In simple terms, the Western neoliberal project has reached a point of near exhaustion. On the one hand, the domestic core of the US has been pushed to the breaking point with regards to stagnating wages and even wage reversals for many, outsourcing of jobs, overaccumulation of capital, negative interest rates, automation, degraded social services, decaying infrastructure, debased public education and soaring student debt, crazy religion on every street corner, guns everywhere, rising suicide rates and chemical dependencies, underemployment, deepening consumer debt bondage and the return of debtor prisons, the blooming of slave labor camps (prisons), financial deregulation and monetarism, the bloating of the state security apparatus, the militarization of municipal police forces, lower tax burdens for the wealthy and corporations, the destruction of labor organizations, etc. The list is nearly infinite. And while the Fordist version of the American Dream was going down in flames neoliberals were cultivating the cult of diversity. Where Fordism celebrated the Working Man and the Middle Class, the post-Fordist regime of accumulation and the new American lifeworld shifted the accumulation of cultural capital to what conservatives see as a rogues gallery of freaks and unicorns demanding a rainbow utopia. Let us not confuse diversity as a mechanism of social control (anti-solidarity and diversion) with actual pluralism.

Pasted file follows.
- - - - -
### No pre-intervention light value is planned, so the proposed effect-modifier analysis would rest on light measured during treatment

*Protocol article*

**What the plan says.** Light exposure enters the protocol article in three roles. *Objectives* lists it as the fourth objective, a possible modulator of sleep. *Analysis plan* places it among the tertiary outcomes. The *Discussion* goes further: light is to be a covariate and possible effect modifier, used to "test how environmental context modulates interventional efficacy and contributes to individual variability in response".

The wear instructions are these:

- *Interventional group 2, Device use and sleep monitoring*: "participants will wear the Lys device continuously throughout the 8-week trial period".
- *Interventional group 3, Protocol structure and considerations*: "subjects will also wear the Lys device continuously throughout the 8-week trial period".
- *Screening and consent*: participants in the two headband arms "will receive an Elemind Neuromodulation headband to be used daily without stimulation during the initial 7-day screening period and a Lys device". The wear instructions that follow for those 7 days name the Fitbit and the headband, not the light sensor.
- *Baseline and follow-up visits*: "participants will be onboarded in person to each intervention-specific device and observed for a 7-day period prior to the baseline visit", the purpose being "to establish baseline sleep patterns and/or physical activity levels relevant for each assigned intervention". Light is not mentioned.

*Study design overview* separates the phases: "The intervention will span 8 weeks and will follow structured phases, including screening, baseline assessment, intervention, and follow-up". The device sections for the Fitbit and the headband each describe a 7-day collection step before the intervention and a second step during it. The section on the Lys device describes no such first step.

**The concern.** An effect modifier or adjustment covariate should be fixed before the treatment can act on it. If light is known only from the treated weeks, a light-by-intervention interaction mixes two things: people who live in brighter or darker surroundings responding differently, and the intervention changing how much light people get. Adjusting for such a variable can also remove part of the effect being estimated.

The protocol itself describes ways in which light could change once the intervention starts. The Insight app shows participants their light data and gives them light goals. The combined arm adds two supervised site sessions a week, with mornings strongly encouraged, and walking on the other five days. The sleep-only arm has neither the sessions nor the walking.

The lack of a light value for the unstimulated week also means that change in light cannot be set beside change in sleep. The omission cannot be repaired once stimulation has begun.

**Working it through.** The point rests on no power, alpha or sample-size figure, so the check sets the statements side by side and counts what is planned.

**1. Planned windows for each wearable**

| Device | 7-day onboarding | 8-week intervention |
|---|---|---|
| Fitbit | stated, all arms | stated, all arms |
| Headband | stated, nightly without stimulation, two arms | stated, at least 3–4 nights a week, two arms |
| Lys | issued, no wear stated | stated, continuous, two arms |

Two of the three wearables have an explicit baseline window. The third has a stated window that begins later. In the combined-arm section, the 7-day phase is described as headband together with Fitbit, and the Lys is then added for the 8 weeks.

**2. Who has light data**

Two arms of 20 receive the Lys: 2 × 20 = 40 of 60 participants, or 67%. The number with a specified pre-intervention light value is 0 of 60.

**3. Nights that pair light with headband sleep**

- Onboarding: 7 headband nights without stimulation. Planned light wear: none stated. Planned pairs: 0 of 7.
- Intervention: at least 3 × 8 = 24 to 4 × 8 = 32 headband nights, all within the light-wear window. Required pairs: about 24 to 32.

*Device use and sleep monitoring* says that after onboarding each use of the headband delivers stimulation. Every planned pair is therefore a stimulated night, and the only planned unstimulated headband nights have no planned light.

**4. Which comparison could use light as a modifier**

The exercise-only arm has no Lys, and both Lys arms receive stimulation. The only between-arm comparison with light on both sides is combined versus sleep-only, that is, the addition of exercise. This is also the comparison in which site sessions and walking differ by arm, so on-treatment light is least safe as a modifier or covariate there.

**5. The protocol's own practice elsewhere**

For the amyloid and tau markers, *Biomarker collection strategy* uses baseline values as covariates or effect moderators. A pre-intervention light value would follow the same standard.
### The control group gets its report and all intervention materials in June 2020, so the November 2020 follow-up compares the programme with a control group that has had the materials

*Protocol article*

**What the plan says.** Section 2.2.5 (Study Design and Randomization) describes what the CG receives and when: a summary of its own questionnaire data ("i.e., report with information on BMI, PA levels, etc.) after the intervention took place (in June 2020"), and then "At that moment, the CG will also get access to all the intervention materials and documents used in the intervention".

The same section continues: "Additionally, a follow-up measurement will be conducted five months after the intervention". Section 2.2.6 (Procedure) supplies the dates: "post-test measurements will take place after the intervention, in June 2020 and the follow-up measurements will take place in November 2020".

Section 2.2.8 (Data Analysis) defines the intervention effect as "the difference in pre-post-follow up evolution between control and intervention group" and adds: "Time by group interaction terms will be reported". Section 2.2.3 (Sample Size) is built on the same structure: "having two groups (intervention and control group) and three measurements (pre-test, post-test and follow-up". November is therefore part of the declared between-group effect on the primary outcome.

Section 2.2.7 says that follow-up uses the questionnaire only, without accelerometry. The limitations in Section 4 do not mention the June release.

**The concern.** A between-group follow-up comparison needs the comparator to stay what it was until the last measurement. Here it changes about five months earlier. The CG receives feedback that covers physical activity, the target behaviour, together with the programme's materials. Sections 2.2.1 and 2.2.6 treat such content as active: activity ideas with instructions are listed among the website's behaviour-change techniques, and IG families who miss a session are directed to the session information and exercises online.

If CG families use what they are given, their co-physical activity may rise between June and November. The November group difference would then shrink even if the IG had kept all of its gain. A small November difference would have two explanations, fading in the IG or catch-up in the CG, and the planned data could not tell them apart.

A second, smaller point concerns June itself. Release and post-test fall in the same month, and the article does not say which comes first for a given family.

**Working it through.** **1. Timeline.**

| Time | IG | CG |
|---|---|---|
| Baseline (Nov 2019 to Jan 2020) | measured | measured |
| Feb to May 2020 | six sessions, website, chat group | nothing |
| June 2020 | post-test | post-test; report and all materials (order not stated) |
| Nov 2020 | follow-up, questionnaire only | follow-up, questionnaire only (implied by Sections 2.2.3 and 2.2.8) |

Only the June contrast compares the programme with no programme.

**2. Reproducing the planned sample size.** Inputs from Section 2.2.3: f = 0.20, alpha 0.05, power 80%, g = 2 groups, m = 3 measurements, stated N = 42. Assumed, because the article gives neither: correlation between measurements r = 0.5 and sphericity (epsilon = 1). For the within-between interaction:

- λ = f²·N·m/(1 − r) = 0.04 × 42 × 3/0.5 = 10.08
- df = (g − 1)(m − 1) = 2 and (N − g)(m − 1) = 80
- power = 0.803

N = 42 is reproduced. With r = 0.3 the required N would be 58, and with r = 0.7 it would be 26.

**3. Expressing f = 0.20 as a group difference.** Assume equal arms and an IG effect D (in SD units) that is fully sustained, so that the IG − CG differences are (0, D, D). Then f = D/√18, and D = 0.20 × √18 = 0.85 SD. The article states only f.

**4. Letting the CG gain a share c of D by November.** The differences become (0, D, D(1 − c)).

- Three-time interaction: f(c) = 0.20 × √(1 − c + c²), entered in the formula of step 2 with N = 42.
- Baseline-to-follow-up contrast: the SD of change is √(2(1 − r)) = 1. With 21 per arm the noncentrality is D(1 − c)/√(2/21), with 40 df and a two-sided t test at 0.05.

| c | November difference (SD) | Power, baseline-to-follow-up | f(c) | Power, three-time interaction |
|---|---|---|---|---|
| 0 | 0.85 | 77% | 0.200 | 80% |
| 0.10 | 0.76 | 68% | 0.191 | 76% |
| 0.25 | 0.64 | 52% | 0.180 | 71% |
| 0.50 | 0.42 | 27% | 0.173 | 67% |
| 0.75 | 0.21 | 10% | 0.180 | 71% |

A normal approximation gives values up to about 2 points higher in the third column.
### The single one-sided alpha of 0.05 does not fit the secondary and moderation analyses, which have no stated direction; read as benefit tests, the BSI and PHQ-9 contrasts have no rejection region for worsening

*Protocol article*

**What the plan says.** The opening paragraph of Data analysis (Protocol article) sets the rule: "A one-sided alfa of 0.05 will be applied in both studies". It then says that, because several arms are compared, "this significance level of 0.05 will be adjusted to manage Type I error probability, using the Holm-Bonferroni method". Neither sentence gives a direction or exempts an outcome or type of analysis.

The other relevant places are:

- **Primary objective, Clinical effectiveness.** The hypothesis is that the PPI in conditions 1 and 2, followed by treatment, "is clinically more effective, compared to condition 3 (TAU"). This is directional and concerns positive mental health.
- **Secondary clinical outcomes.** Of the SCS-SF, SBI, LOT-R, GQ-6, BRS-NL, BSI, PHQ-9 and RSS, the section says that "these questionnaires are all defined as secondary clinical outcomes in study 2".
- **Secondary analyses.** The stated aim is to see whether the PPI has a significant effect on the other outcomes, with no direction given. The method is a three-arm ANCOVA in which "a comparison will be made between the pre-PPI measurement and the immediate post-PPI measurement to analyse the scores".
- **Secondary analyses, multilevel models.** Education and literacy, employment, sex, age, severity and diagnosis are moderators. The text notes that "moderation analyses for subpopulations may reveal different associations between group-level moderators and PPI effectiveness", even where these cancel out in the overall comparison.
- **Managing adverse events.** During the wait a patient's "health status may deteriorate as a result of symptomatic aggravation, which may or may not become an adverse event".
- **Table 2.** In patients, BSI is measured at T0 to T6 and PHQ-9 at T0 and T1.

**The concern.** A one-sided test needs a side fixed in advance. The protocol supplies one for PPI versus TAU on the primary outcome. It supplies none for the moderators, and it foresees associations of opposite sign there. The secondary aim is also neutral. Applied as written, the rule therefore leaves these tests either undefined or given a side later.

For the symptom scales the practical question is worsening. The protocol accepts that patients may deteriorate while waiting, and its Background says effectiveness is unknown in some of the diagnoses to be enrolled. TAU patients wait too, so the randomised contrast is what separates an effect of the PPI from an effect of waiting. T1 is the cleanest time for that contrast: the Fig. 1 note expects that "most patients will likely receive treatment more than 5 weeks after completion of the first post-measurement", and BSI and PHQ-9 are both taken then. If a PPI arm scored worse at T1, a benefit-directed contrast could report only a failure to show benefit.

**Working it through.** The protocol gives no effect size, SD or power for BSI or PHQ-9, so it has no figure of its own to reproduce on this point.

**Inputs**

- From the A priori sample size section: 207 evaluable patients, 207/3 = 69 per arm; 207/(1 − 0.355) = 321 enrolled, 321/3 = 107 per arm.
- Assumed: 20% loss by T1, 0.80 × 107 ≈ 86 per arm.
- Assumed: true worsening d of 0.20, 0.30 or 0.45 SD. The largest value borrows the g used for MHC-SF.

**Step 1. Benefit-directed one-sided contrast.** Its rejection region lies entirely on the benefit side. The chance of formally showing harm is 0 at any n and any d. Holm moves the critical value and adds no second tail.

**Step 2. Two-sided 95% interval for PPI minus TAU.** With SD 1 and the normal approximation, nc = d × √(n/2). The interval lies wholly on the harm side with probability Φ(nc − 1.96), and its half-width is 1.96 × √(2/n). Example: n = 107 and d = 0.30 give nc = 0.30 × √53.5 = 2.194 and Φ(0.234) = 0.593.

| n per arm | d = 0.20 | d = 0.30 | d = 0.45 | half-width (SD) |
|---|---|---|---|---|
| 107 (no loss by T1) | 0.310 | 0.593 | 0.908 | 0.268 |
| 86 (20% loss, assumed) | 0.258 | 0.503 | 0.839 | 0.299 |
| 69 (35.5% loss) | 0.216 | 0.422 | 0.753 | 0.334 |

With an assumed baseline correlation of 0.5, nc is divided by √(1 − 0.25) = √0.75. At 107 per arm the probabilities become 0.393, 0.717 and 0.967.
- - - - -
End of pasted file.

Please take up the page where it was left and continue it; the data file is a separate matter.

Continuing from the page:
The potent mix of economic fatalism for the Average Joe and the deregulation (anomie) of economic institutions is superimposed on the logic of the imperial periphery where the US and its ‘partners’ have hit a brick wall. The long and the short of it is that the domestic core is spent, hurting and rightfully enraged while the DNC’s unicorns of the future project is further eroding the white male Boomer’s sense of entitlement. On top of this are the bonfires of ‘potlatch capitalism’ where we find the literal destruction of constant capital for the few that can profit from temporary fluctuations in equity prices (Worrell 2015; see also Krier 2005, 2008). Trumpism as next-level neoliberalism represents continuity with previous administrations, despite the bewildering narcissistic shell, and an intensification of the bonfire of sacrifice and scapegoating. Trumpism represents the sacrifice of everything deemed secondary to the goal of of reenergizing the engines of the global project that has stalled out during the Bush and Obama administrations. Department of Education? Environment? Worker protections? Health care for poor people? Protections and assistance for unmarried mothers and children? Old people? Everything that costs money and does not contribute to the enrichment of the rich, global military domination, and dollarization is sacrificable. Money and resources have to be liberated from social welfare systems such that they can be transferred to the elite and the Department of Defense and the internal security apparatus. Now, this seems to fly directly in the face of the populist and paleoconservative strains of Trump’s appeal to his base. Bear this in mind: the base of angry old white people who support Trump have already been compensated by receiving the recognition they feel they deserve and they might get a wall along with some anti-Other hatred spewing out of right wing hate radio programs. In other words, the domestic program promised by the Trump administration (the return of a great, golden age) is rhetorical and symbolic while actually accelerating the destruction and liquidation of the social infrastructure of the nation. The capitalist elite and their political lap dogs will suck trillions of dollars out of the melting down of America between now and the final plunge into the abyss while serving up racism, misogyny, and Islamophobia to deranged rural and small town Americans.